A Baker’s cyst (also known as a popliteal cyst) forms when tissue at the back of your knee fills with synovial fluid – the lubricating fluid from your knee joint. This makes it swollen and inflamed.
Cysts can vary in size and can, very occasionally, develop behind both knees at the same time.
Baker’s cyst is much more common in adults than children, with more women than men affected.
In some cases there are no symptoms, but an MRI scan for another reason finds the cyst. However, the larger the cyst, the more likely it is that you'll notice symptoms other than the swelling itself.
These symptoms can include:
Occasionally a Baker’s cyst ruptures which can be painful, with swelling and redness in your calf and may become infected.
Your GP will examine your knee and ask questions about the swelling and how you’re feeling.
You'll usually get a diagnosis from your GP without any further tests. However, in some cases you might have an ultrasound scan or MRI scan. This is to rule out other causes, eg deep vein thrombosis (DVT) or an aneurysm (a bulge in a blood vessel), or to check the extent of the cyst.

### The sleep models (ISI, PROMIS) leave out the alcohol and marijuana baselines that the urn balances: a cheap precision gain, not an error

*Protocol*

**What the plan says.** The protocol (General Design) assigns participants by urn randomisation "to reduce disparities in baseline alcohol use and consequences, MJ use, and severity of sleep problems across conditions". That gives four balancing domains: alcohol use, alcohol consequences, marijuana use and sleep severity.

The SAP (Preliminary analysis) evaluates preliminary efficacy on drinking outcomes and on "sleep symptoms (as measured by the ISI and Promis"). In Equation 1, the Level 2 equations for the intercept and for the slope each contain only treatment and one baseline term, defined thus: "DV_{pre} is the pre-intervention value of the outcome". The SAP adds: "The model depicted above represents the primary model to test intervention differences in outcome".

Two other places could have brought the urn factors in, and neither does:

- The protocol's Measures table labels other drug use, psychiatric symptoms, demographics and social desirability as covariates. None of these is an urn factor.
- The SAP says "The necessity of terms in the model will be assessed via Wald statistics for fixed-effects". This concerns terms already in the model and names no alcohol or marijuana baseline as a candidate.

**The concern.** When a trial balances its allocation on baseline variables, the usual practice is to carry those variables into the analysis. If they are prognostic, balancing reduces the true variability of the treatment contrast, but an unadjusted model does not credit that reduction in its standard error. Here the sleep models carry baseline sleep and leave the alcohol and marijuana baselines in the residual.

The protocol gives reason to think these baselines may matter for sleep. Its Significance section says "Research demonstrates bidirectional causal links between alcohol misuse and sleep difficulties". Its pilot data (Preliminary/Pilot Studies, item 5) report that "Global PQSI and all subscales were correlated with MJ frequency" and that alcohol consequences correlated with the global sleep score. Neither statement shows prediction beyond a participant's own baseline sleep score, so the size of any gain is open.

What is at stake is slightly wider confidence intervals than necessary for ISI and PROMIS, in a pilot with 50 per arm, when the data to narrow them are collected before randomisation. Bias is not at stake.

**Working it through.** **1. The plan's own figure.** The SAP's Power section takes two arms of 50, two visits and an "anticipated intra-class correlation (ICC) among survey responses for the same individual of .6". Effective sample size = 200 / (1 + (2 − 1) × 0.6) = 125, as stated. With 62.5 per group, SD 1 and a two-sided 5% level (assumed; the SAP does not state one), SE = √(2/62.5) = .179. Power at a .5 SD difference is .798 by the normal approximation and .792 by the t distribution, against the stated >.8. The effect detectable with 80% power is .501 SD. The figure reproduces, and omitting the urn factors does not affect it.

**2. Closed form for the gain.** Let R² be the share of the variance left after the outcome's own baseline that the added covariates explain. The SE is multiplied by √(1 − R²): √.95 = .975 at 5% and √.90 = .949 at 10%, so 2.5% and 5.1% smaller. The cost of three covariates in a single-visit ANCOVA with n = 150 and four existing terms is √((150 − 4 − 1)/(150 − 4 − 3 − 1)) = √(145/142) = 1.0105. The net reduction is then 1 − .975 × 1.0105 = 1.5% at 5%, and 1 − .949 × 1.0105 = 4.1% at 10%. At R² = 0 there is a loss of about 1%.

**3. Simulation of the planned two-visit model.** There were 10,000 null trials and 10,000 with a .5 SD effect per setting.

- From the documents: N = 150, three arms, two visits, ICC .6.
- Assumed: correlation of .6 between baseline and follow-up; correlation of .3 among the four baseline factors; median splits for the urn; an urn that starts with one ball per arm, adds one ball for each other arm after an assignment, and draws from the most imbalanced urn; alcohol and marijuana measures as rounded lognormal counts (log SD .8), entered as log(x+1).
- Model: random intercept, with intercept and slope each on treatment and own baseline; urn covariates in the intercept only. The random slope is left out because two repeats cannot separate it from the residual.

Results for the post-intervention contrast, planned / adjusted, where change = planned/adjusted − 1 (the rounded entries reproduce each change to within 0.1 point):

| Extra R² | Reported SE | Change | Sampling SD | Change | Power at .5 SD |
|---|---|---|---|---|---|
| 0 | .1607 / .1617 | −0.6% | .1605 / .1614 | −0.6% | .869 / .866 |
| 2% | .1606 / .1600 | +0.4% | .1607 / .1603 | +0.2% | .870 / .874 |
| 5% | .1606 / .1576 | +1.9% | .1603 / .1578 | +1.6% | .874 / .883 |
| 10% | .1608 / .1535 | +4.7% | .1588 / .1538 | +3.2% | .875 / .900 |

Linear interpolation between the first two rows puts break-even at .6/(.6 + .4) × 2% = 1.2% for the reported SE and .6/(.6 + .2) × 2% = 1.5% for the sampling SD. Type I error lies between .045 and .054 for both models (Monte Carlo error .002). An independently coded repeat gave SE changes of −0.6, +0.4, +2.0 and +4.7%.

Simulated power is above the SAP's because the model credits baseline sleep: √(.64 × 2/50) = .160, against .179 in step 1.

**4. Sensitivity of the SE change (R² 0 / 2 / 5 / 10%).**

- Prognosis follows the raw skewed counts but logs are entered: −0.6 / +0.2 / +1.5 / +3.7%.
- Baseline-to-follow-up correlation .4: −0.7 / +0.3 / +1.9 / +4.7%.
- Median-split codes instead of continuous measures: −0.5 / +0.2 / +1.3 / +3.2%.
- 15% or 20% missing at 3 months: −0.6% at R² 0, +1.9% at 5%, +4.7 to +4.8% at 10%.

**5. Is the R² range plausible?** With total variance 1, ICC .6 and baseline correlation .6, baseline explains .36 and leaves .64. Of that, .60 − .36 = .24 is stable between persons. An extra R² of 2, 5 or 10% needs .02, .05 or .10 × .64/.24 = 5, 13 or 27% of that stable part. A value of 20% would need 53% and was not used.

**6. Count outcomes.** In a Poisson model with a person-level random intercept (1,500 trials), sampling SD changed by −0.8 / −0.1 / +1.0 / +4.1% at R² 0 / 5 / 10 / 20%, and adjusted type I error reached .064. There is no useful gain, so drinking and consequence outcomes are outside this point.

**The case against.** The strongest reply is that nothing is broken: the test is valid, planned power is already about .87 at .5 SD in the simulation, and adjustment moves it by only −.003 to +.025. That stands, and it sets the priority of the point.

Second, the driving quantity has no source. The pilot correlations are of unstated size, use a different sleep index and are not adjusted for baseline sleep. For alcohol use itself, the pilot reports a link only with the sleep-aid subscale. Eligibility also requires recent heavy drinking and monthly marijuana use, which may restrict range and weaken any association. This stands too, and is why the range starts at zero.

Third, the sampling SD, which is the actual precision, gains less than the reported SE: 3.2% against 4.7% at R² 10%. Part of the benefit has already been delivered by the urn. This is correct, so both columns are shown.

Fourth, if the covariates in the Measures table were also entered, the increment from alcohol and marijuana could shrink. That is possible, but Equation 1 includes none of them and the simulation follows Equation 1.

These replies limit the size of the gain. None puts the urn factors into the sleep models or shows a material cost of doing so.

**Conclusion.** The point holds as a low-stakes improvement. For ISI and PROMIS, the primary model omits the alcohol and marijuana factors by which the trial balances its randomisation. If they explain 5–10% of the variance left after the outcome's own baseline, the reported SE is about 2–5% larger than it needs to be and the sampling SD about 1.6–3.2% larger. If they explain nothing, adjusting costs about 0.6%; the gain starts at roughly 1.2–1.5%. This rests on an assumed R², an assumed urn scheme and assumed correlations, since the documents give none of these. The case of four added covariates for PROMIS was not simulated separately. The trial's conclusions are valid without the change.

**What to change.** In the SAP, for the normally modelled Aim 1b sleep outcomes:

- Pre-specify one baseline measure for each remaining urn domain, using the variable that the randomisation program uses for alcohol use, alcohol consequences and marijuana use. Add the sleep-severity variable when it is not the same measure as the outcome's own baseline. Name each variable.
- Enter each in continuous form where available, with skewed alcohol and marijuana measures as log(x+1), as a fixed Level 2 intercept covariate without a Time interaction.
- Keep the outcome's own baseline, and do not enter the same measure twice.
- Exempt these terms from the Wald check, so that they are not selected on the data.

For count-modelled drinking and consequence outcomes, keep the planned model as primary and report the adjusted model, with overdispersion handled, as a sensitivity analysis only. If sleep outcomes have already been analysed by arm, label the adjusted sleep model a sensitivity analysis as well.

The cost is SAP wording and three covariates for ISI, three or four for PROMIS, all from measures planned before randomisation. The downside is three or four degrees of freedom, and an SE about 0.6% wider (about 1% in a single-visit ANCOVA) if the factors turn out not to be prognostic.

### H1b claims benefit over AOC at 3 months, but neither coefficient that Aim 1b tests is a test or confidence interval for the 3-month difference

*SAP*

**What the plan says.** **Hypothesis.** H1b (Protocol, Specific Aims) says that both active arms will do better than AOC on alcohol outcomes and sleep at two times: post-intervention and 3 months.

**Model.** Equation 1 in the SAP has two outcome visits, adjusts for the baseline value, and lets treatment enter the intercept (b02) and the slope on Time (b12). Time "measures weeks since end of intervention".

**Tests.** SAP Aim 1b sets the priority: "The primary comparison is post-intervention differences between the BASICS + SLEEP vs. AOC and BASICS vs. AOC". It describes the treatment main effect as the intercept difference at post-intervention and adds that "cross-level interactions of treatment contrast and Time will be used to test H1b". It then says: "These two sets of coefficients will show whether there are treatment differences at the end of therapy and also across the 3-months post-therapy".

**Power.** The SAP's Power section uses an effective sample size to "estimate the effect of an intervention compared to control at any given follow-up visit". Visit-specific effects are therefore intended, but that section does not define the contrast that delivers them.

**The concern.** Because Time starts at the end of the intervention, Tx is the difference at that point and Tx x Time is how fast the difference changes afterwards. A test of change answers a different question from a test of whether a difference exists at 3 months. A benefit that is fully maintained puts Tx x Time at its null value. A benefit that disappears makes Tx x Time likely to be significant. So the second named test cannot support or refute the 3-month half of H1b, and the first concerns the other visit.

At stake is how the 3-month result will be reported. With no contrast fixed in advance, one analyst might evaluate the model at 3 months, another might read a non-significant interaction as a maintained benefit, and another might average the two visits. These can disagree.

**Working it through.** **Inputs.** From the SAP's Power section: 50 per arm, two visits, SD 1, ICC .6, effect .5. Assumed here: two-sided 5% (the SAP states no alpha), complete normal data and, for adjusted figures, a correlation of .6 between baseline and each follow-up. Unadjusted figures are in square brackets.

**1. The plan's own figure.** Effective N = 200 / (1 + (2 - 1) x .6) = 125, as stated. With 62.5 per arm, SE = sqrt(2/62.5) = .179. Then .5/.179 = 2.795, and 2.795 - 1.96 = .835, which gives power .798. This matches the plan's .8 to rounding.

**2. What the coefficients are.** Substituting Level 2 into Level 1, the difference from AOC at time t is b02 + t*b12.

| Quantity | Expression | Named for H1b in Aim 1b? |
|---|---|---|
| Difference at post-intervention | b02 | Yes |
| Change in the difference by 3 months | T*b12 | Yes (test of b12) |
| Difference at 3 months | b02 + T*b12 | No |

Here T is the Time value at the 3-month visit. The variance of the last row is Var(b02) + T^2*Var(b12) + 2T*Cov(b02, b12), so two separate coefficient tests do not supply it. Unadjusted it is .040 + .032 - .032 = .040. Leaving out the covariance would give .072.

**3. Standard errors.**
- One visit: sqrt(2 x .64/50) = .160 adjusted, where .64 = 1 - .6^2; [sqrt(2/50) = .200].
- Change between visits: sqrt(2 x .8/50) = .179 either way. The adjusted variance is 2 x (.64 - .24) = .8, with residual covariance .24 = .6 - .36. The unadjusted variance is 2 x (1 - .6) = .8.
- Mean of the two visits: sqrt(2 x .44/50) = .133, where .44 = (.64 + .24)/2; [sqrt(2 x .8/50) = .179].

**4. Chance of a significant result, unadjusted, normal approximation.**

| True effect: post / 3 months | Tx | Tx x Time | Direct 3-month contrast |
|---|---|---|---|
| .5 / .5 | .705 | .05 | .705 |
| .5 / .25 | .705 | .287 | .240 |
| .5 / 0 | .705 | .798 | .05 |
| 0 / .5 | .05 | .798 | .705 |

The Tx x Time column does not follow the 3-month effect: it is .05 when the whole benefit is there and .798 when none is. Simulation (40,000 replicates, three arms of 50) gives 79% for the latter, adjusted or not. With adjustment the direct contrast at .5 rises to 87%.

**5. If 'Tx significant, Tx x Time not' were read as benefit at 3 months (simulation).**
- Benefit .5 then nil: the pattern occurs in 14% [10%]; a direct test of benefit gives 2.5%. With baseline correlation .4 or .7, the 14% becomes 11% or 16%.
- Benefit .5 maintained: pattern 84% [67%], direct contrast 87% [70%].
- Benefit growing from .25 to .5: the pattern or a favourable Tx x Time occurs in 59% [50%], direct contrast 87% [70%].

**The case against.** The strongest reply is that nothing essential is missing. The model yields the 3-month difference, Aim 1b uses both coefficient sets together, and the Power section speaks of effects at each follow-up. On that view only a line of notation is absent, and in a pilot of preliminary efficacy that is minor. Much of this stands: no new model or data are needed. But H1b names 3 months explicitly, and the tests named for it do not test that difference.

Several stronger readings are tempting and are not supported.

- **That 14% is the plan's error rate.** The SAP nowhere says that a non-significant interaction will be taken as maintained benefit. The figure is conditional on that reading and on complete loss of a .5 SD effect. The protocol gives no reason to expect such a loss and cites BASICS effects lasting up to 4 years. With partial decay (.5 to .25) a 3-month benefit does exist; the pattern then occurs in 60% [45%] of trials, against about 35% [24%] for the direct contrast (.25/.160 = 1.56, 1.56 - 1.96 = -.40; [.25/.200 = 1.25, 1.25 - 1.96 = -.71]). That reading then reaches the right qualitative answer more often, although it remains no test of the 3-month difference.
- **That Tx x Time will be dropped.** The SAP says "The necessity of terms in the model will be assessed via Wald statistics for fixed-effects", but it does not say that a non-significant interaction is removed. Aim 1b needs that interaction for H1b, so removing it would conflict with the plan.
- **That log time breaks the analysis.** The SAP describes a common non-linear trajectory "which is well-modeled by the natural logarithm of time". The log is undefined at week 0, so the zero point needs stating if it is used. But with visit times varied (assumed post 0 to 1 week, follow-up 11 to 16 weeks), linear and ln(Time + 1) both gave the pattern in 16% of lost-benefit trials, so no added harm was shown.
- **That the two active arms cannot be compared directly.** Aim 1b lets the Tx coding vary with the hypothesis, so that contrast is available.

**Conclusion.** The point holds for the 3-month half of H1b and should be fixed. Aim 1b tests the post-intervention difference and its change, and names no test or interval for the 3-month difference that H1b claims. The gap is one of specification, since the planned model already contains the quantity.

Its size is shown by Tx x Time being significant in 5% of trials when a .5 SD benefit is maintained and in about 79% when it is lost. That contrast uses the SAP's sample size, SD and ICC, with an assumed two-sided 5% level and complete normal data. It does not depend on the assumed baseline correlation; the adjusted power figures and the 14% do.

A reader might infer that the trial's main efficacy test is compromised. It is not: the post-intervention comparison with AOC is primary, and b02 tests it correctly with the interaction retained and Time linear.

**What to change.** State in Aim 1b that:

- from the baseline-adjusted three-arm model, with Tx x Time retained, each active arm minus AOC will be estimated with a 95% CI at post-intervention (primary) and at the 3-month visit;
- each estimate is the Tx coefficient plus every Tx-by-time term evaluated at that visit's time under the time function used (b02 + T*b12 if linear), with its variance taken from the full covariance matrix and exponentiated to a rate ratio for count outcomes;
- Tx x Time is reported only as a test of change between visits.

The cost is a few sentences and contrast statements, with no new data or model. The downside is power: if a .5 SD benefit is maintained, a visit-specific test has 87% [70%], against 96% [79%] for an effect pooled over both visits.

A child may be referred to a specialist paediatric orthopaedic surgeon if there’s the possibility of an underlying joint disease.
You're more likely to develop Baker's cyst if you have an underlying problem with your knee. The most common cause of Baker’s cyst in adults is osteoarthritis and rheumatoid arthritis.
It can also affect people who have gout.
Other possible causes of Baker’s cyst include a sports-related injury such as:
In children, the cyst may relate to injury or irritation of the bursa. Cysts may also occur with conditions such as juvenile idiopathic arthritis.
There are things you can do yourself to treat Baker’s cyst including rest and taking ibuprofen or paracetamol, if advised by your doctor.
In many cases the swelling goes away by itself. Using compression bandages and an ice pack can also help.
A cyst may sometimes be aspirated. This means a fine needle is inserted to remove fluid. In some cases, surgery may be recommended to repair damage around the joint.
If there’s an underlying condition, treating it will usually shrink the cyst.
Other treatments related to Baker’s cyst include: